Title: Efficient and targeted Covid-19 border testing via reinforcement learning
Speaker: Dr. Kimon Drakopoulos, Assistant Professor, USC Marshall School of Business, ΗΠΑ.
Time & Place: 17-12-2021 16:00-18:00
Abstract: Throughout the coronavirus disease 2019 (COVID-19) pandemic, countries have relied on a variety of ad hoc border control protocols to allow for non-essential travel while safeguarding public health, from quarantining all travellers to restricting entry from select nations on the basis of population-level epidemiological metrics such as cases, deaths or testing positivity rates. Here we report the design and performance of a reinforcement learning system, nicknamed Eva. In the summer of 2020, Eva was deployed across all Greek borders to limit the influx of asymptomatic travellers infected with severe acute respiratory syndrome coronavirus 2 (SARS-CoV-2), and to inform border policies through real-time estimates of COVID-19 prevalence. In contrast to country-wide protocols, Eva allocated Greece’s limited testing resources on the basis of incoming travellers’ demographic information and testing results from previous travellers. By comparing Eva’s performance against modelled counterfactual scenarios, we show that Eva identified 1.85 times as many asymptomatic, infected travellers as random surveillance testing, with up to 2–4 times as many during peak travel, and 1.25–1.45 times as many asymptomatic, infected travellers as testing policies that utilize only epidemiological metrics. We demonstrate that this latter benefit arises, at least partially, because population-level epidemiological metrics had limited predictive value for the actual prevalence of SARS-CoV-2 among asymptomatic travellers and exhibited strong country-specific idiosyncrasies in the summer of 2020. Our results raise se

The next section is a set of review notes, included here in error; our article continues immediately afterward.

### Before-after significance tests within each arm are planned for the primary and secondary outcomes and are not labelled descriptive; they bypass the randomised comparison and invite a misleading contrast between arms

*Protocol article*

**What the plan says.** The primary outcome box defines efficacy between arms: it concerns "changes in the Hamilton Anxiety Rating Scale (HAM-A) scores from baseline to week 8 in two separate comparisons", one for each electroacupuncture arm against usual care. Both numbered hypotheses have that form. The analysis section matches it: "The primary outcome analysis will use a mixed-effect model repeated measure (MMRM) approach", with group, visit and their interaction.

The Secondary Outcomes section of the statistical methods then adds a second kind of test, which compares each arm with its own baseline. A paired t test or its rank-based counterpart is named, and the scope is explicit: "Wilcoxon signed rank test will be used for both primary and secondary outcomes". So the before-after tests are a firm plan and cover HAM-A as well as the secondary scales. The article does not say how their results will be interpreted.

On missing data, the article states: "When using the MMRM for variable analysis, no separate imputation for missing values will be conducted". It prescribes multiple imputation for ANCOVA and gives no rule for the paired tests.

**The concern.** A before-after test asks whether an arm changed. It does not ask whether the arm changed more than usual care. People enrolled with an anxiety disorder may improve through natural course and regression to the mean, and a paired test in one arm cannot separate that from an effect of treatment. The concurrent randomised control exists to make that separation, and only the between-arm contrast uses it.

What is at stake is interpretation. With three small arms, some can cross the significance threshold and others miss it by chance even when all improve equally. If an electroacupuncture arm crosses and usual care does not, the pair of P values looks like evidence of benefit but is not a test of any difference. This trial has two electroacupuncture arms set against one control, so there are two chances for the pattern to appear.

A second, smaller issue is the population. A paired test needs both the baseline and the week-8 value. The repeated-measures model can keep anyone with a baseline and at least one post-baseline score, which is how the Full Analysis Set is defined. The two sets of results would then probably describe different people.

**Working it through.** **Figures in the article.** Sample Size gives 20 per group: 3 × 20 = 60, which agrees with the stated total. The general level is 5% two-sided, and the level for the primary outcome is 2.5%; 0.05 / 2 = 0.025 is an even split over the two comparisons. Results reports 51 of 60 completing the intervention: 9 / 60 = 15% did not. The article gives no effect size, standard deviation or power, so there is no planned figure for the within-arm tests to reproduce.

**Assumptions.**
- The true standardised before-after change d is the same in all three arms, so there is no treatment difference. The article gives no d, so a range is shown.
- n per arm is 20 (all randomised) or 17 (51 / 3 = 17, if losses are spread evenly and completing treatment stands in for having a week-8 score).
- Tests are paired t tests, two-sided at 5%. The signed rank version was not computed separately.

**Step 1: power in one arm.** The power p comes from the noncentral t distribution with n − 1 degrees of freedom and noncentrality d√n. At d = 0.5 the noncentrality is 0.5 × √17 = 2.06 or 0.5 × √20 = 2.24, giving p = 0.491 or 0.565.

rious concerns on the effectiveness of country-agnostic internationally proposed border control policies that are based on population-level epidemiological metrics. Instead, our work represents a successful example of the potential of reinforcement learning and real-time data for safeguarding public health.
About the speaker Kimon Drakopoulos is an Assistant Professor in the Data Sciences and Operations department at USC Marshall School of Business. His research focuses on the operations of complex networked systems, epidemics, social networks, stochastic modeling, game theory and information economics. Kimon, prior to joining USC, completed his PhD at the Laboratory for Information and Decision systems at MIT focusing on the analysis and control of contagion processes on networks. From April 2020 - December 2020 he worked with the Greek COVID-19 Scientific taskforce on deploying data-driven strategies for the containment of the COVID-19 Pandemic. He has been awarded the Wagner Prize for excellence in Applied Analytics and the Pierskalla Award for contributions to Healthcare analytics.